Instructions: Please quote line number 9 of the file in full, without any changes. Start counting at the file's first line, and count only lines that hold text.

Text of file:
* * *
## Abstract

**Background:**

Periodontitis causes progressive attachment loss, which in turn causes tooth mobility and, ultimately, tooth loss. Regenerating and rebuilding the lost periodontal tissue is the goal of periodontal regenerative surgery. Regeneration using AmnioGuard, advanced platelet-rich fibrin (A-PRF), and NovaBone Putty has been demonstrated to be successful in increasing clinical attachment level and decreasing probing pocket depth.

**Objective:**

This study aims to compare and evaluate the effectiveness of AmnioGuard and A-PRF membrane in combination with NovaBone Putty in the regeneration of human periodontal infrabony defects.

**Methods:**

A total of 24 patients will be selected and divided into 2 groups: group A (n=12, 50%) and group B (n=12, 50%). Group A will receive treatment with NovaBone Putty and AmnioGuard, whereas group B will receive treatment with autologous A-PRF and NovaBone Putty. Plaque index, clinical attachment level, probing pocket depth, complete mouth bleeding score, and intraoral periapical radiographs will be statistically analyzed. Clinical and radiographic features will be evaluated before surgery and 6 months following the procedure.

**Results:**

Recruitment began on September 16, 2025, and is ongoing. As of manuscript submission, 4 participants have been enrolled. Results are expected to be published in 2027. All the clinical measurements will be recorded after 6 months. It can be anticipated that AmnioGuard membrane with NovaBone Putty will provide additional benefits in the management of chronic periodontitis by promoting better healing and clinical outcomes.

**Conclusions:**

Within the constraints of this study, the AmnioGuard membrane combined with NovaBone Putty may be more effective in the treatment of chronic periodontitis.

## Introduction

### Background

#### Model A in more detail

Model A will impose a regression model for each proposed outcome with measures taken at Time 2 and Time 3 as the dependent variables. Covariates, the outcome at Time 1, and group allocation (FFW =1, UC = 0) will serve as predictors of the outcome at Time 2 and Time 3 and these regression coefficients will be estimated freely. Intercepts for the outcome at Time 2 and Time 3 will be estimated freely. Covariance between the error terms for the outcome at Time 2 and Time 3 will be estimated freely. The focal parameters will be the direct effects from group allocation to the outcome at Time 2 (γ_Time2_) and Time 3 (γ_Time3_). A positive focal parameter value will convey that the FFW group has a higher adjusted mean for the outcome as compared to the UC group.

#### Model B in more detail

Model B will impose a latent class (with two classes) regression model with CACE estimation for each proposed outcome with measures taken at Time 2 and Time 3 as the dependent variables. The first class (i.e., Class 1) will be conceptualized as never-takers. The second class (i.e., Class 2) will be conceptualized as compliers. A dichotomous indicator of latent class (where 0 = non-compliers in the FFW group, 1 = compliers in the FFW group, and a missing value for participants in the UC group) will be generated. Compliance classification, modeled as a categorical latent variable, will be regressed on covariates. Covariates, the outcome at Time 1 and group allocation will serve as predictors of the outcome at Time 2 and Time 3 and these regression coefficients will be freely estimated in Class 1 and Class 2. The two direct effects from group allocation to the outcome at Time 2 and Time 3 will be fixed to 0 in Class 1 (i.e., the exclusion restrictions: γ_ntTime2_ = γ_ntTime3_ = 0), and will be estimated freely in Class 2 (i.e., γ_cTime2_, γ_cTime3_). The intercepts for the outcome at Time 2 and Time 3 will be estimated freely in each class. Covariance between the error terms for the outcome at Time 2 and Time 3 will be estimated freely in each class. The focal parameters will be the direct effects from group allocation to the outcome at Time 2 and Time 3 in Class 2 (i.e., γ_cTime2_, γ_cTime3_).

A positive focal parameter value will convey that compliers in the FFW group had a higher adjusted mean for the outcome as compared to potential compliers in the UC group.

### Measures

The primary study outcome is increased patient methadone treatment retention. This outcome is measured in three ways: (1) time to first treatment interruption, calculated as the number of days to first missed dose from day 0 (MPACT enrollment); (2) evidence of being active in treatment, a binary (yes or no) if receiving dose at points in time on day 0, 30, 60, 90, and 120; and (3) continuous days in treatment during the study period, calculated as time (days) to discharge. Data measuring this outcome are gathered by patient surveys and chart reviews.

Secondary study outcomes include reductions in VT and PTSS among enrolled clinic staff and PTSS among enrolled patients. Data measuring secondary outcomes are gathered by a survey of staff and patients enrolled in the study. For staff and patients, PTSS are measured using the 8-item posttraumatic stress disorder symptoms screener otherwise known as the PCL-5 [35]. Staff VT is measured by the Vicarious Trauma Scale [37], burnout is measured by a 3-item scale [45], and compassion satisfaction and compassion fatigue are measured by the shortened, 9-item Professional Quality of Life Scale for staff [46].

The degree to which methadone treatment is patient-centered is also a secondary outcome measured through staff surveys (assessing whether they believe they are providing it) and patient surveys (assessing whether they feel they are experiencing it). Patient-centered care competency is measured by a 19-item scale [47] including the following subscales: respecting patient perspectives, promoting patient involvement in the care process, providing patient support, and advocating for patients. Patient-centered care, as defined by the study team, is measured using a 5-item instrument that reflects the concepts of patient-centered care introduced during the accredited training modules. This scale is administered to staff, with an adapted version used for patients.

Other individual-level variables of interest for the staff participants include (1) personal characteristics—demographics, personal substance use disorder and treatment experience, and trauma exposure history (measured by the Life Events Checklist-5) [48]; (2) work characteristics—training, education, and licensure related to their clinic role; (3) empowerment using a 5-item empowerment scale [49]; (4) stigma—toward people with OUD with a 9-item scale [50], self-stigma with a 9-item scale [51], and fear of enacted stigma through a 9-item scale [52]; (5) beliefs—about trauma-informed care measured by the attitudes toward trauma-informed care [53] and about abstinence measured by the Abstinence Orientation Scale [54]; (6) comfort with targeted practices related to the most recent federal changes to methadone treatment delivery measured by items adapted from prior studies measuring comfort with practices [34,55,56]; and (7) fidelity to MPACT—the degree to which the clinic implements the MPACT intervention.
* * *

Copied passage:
Recruitment began on September 16, 2025, and is ongoing. As of manuscript submission, 4 participants have been enrolled. Results are expected to be published in 2027. All the clinical measurements will be recorded after 6 months. It can be anticipated that AmnioGuard membrane with NovaBone Putty will provide additional benefits in the management of chronic periodontitis by promoting better healing and clinical outcomes.